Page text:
PNW, S.E. Alaska to Northern California
"Forage production is usually low from black hawthorn thickets. Stands may be so dense as to preclude most livestock use. Livestock will, however, readily eat black hawthorn foliage when it is accessible . Douglas hawthorn thickets produce an abundant amount of food and cover for wildlife species. Dried fruits and stems provide autumn food for frugivorous birds such as blue and sharp-tailed grouse in Washington and Idaho. Mule deer and small mammals consume dry black hawthorn fruits in Utah during winter.
Black hawthorn has good structural diversity, and provides both thermal and hiding cover. Birds such as magpies and thrushes are especially attracted to black hawthorn for cover and nesting due to its thick, intricate branching. Avian use is heaviest during the nesting/brooding season, and at the time of fruit ripening. During the winter, black hawthorn continues to provide dense escape cover . Black-billed magpie nests are built mainly in black hawthorn crowns, and long-eared owls will build their nests atop magpie nests . Fourteen species of birds were found to use black hawthorn for nesting/brooding cover in northeastern Oregon. Small mammals also use black hawthorn stands for cover. Rickard found deer mice and long-tailed voles living in black hawthorn thickets. In a 1979 summer census, it was estimated that 280 to 320 individuals/acre (700-800/ha) were inhabiting a black hawthorn community. Mountain voles made up 80 percent of the population in all seasons."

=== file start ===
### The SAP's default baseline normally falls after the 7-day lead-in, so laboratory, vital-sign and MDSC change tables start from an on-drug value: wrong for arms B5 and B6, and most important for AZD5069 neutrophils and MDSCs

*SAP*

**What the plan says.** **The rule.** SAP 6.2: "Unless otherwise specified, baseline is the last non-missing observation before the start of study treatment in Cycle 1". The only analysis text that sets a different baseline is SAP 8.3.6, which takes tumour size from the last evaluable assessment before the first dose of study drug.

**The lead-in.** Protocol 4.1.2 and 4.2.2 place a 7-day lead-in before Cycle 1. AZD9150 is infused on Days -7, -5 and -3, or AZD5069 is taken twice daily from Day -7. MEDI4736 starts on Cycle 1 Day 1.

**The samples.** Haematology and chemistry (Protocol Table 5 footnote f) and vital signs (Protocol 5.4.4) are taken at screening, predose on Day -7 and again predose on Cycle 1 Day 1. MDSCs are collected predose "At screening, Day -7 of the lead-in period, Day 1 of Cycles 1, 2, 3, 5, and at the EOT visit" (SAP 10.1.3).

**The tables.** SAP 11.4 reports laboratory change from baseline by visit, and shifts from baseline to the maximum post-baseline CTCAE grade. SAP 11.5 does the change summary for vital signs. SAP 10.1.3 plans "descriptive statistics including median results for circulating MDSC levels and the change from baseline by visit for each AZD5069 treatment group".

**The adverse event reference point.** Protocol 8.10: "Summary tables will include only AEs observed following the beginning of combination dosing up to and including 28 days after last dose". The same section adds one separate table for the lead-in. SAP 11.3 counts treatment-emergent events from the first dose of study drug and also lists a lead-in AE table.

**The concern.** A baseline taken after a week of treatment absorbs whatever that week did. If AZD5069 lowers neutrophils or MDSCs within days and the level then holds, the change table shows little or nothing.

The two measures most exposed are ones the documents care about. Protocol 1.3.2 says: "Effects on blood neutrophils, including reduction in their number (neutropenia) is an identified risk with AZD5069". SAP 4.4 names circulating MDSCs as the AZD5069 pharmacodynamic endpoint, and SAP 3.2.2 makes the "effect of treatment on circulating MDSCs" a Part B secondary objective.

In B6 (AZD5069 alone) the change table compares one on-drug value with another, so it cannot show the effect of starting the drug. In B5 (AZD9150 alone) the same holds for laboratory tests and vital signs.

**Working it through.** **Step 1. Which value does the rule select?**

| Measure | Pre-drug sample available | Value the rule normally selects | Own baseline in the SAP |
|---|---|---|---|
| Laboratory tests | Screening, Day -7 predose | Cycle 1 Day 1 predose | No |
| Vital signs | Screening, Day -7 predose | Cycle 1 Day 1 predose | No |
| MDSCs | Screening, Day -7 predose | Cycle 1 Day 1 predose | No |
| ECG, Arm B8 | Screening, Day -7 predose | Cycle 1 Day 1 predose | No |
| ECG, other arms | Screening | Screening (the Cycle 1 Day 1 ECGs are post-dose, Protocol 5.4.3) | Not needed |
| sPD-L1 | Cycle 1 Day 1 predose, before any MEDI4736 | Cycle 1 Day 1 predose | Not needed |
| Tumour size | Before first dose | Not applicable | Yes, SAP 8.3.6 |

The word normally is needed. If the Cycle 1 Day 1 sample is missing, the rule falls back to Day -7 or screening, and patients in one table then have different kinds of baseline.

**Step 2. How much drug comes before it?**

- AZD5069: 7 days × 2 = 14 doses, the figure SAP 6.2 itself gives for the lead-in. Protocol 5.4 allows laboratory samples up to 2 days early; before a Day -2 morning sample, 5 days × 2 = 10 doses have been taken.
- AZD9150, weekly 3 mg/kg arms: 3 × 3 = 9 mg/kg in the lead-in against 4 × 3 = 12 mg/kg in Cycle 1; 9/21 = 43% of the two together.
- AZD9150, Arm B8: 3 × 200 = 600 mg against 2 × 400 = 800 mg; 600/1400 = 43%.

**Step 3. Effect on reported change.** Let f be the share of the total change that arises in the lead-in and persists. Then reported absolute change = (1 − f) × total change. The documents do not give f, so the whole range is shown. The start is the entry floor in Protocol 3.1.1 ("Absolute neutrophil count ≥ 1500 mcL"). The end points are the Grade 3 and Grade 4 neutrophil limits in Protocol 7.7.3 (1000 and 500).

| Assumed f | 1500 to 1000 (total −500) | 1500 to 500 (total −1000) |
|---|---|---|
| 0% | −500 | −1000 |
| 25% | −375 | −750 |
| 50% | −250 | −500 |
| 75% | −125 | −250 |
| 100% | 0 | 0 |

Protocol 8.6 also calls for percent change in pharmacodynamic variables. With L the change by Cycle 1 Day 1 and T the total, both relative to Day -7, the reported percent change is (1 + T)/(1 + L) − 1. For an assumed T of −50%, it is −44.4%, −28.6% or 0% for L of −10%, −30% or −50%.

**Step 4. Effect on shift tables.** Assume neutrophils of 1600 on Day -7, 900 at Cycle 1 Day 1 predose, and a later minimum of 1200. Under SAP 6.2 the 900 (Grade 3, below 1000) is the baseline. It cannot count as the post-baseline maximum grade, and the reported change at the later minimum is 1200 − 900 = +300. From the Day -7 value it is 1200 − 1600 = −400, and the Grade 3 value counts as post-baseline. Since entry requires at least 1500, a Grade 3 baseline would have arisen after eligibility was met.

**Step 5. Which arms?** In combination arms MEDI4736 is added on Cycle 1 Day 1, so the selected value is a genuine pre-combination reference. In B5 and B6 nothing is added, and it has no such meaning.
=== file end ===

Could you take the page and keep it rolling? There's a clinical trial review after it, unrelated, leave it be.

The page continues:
"Black hawthorn's brushy growth form makes it a desirable species for biological barriers between recreational areas and physical structures .
Native people of the Nuxalk Nation, Bella Coola, British Columbia, utilize black hawthorn fruits in the summer as food. It has been estimated that one person can harvest 250 ml of fruits in approximately 1.5 minutes. One black hawthorn tree averages 550 fruits." 
"Douglas hawthorn has no known wood products value...
Black hawthorn is an excellent soil and streambank stabilizer. Successful seedling establishment, however, is difficult, and growth rates are slow. The use of transplanted nursery stock is recommended" 
 Habeck, R. J. 1991. Crataegus douglasii. In: Fire Effects Information System,. U.S. Department of Agriculture, Forest Service, Rocky Mountain Research Station, Fire Sciences Laboratory (Producer). Available: https://www.fs.fed.us/database/feis/plants/shrub/cradou/all.html.